My favorite thing about Van Gogh’s art is that his paintings aren’t meant only to depict a subject, but to depict what the subject is feeling. He preferred painting and living in the country, because he thought country living to be more honorable and honest than that in the city. He attributes the city to what drove him to madness. Indeed, in his last paintings while he was living in a mental asylum, he used much more red than in his previous work because he was trying to reflect the emotions of the patients there.


Van Gogh was truly mad, and many know the story of how he cut off his ear. He was living in a small house with his friend and fellow painter Gauguin, but after a few weeks, Gauguin began to find Van Gogh utterly intolerable, and attempted to leave. Van Gogh, angry at his friend, chased him into the street with a razor, and then being unable to catch him, cut off his ear in a fit of madness. He then presented it to his mistress, who was understandably horrified at the whole affair. Van Gogh knew he needed help, and a few years later actually admitted himself to the asylum, comforted by his brother’s shipments of painting supplies and letters. However, the tortured artist could not live with himself and shot himself in the chest. He will go down in history as one of the greatest artists of all time.


After the amazing visit to the Van Gogh museum, I embarked on a canal cruise. Amsterdam, by necessity, has become a city expert at controlling water flow, water levels and flooding. Using a system of locks, seawalls and sluices, they have kept their marshy city below sea level flood free. Drifting along the man-made canals, I could see that the facades of all of the houses were very skinny. This is because the taxes on the properties were determined by the width of the facades of the houses, so the skinnier the facade, the less taxes you owed the state.


Another very interesting fact about the city is that the term ‘flea market’ originates there. This is because in the very poor sector, floods happened so often that they sunk garbage into the water to prevent their houses and streets from flooding, and therefore made a sort of city out of garbage, riddled with fleas. In this area, most of the square is covered with stalls, and is a busy market during the day. Therefore, we get the term flea market.

Notice the skinny facades? Cheapskates!

Amsterdam has so many amazing museums, and I would love the chance to go back and see more.

All in all, a beautiful visit.

Time to Van Gogh!

As I look out my single window tonight and stare at the beautiful full moon, I am made to reflect on what else in life is full, or what makes life full? Is it good food and good company? Is it inner peace and joy? This may just be sleep-deprived me overthinking a giant, glowing space rock, but these things are nice to contemplate every once in a while. What do I really want from life? Well, I want to experience all of what life has to offer! I want to sail into uncharted waters, both literally and metaphorically, to explore and discover countless new places and states of being. I was a bit wary about traveling to one city more than once while I was studying abroad at GTL, but I fell too much in love the first time, that I couldn’t just do a ‘one and done’!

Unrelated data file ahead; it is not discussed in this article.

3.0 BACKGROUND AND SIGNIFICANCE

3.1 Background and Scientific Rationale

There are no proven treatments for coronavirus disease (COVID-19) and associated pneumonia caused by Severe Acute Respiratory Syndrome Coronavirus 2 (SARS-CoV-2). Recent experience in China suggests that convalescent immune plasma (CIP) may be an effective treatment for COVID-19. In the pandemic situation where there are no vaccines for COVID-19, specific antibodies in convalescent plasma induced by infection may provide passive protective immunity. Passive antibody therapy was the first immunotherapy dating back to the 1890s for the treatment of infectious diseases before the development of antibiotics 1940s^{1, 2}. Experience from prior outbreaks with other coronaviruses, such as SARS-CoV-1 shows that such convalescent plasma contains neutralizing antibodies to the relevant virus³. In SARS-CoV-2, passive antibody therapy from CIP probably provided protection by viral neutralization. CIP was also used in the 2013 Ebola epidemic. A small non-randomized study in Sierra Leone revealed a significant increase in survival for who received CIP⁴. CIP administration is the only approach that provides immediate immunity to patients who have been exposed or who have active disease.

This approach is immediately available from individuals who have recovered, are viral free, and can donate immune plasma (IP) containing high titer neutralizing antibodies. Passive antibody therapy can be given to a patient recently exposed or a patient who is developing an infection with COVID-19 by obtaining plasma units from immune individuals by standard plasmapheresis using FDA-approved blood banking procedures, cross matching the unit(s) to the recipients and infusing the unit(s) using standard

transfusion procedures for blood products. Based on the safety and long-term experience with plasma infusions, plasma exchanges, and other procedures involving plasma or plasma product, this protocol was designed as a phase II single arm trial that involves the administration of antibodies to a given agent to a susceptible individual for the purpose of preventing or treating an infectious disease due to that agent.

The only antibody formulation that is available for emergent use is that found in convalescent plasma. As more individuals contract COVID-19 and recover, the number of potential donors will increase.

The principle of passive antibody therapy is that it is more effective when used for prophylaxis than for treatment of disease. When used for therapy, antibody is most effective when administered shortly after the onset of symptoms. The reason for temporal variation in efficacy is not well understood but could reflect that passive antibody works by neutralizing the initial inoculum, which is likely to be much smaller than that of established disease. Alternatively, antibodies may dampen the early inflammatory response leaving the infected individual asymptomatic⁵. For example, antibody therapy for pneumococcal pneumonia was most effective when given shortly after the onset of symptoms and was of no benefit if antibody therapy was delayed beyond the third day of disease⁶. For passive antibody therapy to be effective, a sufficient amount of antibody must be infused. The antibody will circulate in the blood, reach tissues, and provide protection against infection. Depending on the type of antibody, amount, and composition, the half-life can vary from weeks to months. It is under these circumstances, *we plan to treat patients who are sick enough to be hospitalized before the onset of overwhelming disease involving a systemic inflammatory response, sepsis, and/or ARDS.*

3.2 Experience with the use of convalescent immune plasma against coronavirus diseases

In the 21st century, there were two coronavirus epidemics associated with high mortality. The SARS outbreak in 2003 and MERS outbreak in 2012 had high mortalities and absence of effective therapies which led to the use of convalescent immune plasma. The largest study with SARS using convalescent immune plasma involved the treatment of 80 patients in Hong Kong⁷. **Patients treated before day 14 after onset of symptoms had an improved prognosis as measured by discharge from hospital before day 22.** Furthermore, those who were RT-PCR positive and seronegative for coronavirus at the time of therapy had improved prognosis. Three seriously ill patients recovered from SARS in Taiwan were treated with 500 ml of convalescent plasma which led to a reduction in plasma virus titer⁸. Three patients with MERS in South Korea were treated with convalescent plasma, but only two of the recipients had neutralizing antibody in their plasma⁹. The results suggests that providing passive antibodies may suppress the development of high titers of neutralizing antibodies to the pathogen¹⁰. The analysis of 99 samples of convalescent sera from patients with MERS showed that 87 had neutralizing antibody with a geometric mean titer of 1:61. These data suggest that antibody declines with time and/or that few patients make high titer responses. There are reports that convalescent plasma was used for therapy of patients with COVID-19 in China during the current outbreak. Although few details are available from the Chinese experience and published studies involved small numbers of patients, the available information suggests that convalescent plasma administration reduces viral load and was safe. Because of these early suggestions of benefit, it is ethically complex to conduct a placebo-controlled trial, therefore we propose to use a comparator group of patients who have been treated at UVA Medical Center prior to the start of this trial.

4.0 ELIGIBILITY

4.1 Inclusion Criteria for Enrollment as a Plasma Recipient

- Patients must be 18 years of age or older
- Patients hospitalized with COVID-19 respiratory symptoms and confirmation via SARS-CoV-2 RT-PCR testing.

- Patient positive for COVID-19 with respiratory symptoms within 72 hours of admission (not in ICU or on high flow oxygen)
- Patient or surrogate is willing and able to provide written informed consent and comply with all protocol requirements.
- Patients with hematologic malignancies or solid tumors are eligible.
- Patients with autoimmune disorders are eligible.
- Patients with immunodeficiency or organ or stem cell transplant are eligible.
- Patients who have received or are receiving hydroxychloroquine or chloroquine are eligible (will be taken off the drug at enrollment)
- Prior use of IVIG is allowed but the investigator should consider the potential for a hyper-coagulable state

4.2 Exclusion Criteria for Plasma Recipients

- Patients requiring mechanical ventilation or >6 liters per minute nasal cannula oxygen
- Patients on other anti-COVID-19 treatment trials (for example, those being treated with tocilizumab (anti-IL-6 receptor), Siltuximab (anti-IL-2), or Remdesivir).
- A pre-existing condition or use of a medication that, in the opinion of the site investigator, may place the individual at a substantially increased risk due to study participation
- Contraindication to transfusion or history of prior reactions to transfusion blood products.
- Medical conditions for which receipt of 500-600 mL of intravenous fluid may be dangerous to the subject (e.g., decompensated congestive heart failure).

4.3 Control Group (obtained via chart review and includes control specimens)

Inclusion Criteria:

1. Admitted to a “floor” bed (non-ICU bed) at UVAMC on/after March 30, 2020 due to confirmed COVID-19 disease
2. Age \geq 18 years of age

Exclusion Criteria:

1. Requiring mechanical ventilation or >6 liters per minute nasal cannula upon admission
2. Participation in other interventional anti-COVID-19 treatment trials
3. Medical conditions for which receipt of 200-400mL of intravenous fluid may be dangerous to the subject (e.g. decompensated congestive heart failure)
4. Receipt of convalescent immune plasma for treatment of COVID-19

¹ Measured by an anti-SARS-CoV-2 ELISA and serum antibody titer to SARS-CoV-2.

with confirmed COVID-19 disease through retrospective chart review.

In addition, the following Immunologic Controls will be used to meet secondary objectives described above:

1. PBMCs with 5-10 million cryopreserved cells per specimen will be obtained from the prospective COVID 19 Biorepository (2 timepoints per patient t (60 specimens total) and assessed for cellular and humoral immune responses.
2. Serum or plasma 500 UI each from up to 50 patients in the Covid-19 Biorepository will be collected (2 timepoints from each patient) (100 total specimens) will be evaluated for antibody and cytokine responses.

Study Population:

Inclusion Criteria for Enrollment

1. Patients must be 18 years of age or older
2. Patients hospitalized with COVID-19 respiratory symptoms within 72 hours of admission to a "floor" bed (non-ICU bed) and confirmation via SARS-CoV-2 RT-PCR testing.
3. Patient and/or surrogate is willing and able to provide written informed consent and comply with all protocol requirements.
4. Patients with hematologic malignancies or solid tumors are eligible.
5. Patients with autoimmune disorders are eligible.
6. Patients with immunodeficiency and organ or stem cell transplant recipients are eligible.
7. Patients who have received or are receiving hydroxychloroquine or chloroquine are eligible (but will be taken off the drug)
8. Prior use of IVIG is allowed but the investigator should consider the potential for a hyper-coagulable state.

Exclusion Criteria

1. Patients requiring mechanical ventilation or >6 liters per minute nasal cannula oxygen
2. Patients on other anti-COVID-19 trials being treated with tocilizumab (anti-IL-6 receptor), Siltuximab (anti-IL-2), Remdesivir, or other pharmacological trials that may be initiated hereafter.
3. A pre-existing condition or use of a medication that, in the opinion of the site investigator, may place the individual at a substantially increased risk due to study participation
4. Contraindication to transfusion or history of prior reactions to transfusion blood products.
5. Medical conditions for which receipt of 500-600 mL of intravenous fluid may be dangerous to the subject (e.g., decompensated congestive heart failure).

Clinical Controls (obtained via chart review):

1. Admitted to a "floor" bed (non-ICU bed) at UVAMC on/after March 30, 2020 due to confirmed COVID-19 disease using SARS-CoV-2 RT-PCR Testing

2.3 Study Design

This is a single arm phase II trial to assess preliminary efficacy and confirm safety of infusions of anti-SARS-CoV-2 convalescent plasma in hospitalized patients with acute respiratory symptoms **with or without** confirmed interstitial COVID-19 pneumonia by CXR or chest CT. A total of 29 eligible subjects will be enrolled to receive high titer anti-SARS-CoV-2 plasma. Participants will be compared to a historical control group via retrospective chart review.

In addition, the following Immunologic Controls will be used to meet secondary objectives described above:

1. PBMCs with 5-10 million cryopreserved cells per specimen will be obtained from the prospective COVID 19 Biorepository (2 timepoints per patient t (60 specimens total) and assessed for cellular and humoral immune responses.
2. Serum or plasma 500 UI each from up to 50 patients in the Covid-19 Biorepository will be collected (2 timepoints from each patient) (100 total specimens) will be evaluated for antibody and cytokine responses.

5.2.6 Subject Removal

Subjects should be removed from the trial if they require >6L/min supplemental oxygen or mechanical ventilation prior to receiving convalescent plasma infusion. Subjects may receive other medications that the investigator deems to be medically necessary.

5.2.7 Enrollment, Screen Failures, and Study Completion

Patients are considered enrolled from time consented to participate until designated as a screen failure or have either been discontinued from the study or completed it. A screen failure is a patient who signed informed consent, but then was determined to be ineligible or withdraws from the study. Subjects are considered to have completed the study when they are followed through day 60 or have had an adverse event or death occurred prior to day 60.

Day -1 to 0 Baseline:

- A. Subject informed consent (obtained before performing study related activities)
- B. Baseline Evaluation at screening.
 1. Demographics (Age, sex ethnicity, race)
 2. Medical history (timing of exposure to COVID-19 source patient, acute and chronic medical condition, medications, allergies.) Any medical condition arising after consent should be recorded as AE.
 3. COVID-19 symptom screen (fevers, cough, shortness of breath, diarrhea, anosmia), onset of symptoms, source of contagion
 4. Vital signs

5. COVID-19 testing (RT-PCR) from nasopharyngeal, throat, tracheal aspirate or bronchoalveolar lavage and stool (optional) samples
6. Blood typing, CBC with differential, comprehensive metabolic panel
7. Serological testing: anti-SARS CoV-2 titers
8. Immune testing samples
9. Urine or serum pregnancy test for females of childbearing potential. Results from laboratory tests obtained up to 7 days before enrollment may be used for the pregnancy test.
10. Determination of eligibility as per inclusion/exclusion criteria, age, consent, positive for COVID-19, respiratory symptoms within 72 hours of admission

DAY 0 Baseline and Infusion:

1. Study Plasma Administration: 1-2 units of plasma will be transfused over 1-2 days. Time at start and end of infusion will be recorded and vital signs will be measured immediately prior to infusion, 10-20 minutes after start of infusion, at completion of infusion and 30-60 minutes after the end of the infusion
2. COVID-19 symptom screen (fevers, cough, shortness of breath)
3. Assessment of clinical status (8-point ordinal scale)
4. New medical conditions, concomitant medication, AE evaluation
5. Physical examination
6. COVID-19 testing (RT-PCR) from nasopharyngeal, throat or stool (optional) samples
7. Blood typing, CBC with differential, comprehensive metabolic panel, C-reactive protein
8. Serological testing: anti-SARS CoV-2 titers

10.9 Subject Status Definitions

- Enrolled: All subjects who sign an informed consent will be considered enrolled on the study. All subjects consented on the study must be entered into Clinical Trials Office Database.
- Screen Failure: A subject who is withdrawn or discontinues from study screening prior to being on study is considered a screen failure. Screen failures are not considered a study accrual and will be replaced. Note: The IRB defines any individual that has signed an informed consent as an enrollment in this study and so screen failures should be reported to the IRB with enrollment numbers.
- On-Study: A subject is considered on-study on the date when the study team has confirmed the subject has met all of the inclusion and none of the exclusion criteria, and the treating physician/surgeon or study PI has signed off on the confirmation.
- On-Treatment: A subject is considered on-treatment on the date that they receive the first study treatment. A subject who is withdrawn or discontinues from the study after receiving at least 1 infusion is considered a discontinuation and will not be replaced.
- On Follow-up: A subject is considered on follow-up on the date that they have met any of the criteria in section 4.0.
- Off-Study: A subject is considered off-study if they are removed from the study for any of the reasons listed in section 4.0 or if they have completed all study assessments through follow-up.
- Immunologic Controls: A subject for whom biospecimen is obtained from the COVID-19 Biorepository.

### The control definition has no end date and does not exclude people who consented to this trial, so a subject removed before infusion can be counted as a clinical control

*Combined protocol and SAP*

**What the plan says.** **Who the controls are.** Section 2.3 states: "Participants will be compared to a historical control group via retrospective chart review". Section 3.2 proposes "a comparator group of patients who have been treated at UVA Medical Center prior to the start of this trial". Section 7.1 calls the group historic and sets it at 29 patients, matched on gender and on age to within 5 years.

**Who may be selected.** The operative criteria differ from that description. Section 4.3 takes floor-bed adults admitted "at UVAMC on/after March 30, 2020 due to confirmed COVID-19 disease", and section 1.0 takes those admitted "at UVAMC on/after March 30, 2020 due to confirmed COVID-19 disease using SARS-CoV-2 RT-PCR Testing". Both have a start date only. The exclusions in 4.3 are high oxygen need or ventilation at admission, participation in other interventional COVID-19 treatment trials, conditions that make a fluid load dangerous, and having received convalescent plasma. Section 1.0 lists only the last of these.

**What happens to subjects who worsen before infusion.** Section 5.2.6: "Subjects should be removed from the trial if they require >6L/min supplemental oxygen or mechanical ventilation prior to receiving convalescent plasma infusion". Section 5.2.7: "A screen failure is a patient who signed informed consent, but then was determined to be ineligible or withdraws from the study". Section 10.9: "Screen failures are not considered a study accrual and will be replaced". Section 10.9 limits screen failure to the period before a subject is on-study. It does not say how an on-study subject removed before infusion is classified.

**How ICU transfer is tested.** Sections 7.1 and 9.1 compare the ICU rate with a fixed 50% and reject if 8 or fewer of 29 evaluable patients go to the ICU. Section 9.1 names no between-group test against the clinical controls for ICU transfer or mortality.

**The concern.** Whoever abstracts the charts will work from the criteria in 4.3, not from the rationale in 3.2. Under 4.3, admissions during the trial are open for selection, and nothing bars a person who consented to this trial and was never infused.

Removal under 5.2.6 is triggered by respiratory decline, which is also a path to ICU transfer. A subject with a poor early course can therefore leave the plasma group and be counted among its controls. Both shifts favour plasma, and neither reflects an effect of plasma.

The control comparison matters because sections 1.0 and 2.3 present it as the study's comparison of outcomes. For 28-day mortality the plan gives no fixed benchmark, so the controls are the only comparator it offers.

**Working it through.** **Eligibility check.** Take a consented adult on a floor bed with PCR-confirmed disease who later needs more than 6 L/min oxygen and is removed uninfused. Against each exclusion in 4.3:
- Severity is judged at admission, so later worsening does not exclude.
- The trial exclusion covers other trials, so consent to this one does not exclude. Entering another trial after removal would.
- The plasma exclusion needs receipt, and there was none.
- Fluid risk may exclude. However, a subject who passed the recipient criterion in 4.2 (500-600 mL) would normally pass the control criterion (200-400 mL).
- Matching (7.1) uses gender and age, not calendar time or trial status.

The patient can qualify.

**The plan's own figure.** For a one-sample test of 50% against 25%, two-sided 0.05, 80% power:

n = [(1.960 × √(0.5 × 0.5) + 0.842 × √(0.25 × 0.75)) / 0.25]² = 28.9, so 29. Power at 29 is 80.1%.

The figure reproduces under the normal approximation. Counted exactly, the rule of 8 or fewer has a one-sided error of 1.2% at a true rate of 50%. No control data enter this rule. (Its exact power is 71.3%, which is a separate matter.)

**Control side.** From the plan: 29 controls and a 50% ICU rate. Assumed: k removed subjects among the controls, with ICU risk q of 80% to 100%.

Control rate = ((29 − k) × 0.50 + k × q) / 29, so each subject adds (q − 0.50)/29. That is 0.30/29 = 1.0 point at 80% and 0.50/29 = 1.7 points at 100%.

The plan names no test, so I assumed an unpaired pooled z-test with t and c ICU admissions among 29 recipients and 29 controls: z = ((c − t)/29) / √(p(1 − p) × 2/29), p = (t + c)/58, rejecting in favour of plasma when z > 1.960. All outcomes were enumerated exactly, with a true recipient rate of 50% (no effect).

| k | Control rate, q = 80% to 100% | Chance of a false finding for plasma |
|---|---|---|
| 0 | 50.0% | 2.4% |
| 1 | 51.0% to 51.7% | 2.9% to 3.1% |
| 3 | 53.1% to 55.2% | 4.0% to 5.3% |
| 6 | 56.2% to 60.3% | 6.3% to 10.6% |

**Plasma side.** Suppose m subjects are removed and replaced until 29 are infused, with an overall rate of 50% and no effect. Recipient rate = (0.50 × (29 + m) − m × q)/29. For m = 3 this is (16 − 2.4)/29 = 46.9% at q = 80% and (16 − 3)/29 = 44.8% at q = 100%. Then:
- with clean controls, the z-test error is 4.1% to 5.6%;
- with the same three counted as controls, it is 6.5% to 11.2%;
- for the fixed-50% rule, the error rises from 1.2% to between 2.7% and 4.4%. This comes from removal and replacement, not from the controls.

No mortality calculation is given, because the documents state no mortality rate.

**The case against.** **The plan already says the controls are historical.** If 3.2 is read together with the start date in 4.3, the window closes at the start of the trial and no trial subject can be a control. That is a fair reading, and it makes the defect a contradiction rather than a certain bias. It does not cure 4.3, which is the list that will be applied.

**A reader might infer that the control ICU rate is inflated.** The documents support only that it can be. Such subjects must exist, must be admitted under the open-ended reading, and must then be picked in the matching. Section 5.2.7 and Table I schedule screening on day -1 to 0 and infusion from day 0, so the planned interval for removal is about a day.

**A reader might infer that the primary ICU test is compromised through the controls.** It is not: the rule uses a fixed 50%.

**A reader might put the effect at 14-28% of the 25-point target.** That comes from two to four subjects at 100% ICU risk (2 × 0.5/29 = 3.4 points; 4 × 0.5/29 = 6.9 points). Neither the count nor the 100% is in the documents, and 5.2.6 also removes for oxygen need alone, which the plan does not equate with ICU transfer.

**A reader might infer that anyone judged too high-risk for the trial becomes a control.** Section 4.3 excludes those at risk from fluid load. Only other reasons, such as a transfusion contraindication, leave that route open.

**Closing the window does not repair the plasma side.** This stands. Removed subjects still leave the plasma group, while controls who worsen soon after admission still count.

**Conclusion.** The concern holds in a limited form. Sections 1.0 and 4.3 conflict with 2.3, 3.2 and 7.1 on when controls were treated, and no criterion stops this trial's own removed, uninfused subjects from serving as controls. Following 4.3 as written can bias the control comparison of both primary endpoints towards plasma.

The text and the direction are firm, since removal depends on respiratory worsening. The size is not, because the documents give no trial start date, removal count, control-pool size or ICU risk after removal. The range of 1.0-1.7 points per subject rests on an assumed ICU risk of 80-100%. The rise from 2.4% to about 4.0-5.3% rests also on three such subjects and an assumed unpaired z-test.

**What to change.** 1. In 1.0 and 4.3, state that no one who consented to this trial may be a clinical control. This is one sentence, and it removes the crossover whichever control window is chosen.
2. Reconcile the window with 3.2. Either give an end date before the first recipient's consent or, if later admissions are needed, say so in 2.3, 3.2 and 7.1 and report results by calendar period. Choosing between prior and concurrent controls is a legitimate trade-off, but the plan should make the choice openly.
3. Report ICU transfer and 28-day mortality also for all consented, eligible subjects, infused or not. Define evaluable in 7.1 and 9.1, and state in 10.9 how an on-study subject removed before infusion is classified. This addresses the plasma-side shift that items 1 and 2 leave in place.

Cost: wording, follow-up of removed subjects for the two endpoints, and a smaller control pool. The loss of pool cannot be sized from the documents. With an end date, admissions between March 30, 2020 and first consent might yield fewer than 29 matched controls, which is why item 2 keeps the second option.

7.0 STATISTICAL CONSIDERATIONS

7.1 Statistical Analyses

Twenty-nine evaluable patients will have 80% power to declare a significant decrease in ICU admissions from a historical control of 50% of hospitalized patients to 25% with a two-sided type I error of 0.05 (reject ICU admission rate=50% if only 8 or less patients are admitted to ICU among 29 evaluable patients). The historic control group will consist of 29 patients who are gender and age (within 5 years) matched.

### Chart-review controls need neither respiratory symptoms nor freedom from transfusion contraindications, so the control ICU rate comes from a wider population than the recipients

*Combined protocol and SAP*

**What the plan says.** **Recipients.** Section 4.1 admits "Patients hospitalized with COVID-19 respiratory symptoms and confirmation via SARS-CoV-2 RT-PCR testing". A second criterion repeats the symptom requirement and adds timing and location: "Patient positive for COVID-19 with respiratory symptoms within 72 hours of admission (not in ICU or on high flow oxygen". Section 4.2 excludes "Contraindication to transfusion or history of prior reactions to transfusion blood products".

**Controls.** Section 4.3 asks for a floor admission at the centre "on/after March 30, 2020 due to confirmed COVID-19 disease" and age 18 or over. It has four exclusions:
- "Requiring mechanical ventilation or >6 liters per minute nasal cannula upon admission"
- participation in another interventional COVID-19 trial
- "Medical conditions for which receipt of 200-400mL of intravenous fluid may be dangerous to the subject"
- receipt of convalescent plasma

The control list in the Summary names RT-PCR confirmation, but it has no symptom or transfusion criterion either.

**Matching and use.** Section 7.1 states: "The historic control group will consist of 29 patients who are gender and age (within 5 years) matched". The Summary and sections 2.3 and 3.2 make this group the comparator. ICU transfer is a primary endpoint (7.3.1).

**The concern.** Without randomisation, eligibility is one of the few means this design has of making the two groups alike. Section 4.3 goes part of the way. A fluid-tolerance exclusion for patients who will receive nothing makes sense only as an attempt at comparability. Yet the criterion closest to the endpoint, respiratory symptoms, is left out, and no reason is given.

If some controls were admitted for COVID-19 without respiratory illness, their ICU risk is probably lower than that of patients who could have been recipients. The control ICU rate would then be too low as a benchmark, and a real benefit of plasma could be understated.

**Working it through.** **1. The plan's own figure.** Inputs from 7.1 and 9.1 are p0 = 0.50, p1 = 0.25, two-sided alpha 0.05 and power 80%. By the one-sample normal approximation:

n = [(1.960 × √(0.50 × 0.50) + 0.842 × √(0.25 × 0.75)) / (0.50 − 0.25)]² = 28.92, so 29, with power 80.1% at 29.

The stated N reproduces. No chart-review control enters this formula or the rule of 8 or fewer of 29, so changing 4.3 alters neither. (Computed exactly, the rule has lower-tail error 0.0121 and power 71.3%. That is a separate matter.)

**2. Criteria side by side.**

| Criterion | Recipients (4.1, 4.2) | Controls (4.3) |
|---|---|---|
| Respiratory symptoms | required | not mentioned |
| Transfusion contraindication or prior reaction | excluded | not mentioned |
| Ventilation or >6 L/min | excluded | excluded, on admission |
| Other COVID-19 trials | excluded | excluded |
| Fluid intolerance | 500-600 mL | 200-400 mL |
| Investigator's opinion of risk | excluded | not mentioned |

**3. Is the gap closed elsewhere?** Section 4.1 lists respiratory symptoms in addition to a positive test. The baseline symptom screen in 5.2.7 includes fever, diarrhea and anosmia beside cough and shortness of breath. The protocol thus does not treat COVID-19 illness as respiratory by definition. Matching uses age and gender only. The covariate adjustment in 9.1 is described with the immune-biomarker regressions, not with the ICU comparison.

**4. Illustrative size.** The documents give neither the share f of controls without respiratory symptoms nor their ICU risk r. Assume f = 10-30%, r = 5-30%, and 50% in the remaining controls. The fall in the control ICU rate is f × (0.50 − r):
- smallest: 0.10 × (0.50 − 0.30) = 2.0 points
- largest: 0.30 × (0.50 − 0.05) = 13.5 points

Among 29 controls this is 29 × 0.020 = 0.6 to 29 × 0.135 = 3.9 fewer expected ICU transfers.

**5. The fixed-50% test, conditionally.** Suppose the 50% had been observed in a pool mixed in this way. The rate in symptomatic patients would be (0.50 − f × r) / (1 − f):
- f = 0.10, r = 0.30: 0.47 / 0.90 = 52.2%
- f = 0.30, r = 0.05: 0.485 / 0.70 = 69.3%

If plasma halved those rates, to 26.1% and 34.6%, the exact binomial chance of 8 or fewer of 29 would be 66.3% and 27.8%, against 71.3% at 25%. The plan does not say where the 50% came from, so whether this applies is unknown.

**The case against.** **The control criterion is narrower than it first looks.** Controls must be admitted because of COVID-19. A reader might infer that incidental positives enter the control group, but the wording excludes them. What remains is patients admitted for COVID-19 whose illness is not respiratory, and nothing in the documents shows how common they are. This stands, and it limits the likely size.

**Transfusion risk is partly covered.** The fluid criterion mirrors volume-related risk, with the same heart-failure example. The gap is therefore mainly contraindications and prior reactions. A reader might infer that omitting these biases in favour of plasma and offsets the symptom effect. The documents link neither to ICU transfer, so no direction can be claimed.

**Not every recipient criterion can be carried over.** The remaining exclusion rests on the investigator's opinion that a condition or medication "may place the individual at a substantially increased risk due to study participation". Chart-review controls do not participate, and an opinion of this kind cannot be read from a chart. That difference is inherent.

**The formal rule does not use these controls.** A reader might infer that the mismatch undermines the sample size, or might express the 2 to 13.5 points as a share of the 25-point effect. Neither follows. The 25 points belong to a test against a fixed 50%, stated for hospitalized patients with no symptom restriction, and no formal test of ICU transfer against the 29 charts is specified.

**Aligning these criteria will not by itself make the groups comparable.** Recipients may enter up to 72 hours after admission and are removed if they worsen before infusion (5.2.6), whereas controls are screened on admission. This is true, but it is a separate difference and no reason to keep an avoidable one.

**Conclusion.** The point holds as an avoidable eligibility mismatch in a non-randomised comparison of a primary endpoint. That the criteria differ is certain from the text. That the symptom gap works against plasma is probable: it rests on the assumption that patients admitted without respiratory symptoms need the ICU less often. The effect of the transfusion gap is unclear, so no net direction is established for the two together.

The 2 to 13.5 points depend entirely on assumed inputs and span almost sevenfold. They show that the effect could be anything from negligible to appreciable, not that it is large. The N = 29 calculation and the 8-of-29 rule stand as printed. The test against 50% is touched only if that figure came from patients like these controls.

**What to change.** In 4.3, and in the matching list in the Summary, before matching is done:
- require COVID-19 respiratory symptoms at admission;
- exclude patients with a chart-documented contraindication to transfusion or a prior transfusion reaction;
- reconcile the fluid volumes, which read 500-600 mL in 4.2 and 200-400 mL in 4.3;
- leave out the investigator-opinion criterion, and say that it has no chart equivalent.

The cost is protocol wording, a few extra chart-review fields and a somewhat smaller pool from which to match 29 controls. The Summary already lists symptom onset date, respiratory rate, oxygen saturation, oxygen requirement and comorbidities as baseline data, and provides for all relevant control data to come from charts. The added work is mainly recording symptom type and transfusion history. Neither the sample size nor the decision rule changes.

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Sam I am!

A couple weeks ago, I visited Amsterdam and got to see a maritime museum and a cat cafe, but that trip didn’t even scrape anything off what this beautiful city had to offer me, so I decided to go back this past weekend and see more of it with a couple of my friends!

On Saturday, I went to the Van Gogh museum, which was definitely the highlight of the trip. All of the exhibits were laid out in a way that, when they walk through, people are taken on  a journey through Vincent Van Gogh’s life as an artist, which I thought was really cool. One of the really great things about the museum, is that there is a special interactive tour that people can take which lets them experience some of Van Gogh’s most famous paintings through physical touch, smell, and song. This tour, fittingly named ‘Feeling Van Gogh’, was designed especially for the blind and visually impaired to enjoy Van Gogh’s works with their family and friends. Although I didn’t take the tour, I thought that this was a really interesting and cool way of experiencing visual art, and I think its very neat of the museum to do this kind of thing to accommodate to all kinds of people with disabilities that might otherwise keep them from visiting an art museum!

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Almond Blossom (1890) by Vincent Van Gogh, courtesy of the Van Gogh Museum Amsterdam

That cool feature aside, as I walked through the museum, I got to see a lot of beautiful paintings and prints that I had only seen in my high school literature books, including The Bedroom (1888), Sunflowers (1889), and Self-Portrait As A Painter (1887-1888). Still, I discovered a piece that I had not yet seen before, Almond Blossom (1890), which I’ve got to say is my favorite Van Gogh piece to date. I got chills a couple times as I stared at all of these paintings, and maybe it was just the intense air conditioning, but there is something about studying Van Gogh’s life while in his own homeland of tulips and clogs that feels so surreal.